Finding meaning in life: an exploration on the experiences with dependence on care of patients with advanced cancer and nurses caring for them
Patients with advanced cancer are likely to face increasing levels of care dependence. Adult patients who become care dependent on others can experience this condition as one of suffering and humiliation. The nurse-patient relationship plays a key role in the experience of dependence. Understanding patients' and nurses' perceptions of care dependence is crucial to addressing the impact it has on the lives of both. The aim of this study is to explore the experiences of patients with cancer and nurses caring for them
A multicentre qualitative study was conducted in Italy using semi-structured interviews with patients with advanced cancer admitted to 3 hospitals, and 9 focus groups with nurses working in oncology wards of 2 hospitals. Data were analysed with inductive content analysis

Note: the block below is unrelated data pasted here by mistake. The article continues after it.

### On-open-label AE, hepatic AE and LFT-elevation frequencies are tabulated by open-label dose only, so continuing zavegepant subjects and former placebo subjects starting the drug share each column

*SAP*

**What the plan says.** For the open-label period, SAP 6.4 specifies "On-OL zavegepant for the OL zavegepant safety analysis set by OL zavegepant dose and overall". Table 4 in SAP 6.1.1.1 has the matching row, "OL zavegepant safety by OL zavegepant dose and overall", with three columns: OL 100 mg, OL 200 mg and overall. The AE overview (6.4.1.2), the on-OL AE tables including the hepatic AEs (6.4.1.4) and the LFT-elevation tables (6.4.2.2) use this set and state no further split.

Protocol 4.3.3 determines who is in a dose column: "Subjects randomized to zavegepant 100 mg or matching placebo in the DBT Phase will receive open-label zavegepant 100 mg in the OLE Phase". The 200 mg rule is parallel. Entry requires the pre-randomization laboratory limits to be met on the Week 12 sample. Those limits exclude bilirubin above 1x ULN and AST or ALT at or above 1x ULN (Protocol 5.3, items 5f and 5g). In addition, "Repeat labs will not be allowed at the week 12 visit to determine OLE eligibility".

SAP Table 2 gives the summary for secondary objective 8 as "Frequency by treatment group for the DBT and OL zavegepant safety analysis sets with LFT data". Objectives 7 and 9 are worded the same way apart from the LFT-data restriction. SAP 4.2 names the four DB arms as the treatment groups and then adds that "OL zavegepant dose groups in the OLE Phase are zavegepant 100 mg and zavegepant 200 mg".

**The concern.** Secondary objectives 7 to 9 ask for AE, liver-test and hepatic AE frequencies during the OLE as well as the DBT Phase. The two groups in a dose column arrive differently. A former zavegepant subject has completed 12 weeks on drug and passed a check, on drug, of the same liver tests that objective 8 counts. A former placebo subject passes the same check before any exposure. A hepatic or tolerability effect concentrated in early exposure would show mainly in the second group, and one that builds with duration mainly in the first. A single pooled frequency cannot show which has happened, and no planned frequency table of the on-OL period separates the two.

Thirty-two patients and 44 nurses participated in the study. Three common themes were identified: within dependence, the relationship is a lifeline; dependence is influenced by internal and external factors and dependence generates changes. Dependence impacts on patients' and nurses' lives and implies a process of personal maturing for both. Patients learn the humility to ask for help by exposing their vulnerability. Nurses become aware that a trusting relationship helps patients to accept dependence, and they learn to self-transcend in order to build it.
Striving to build positive relationships implies a change in nurses' and patients' lives. In this way, they come to understand important aspects of life and find meaning in difficult situations. Further studies should explore also homecare settings and patients' families.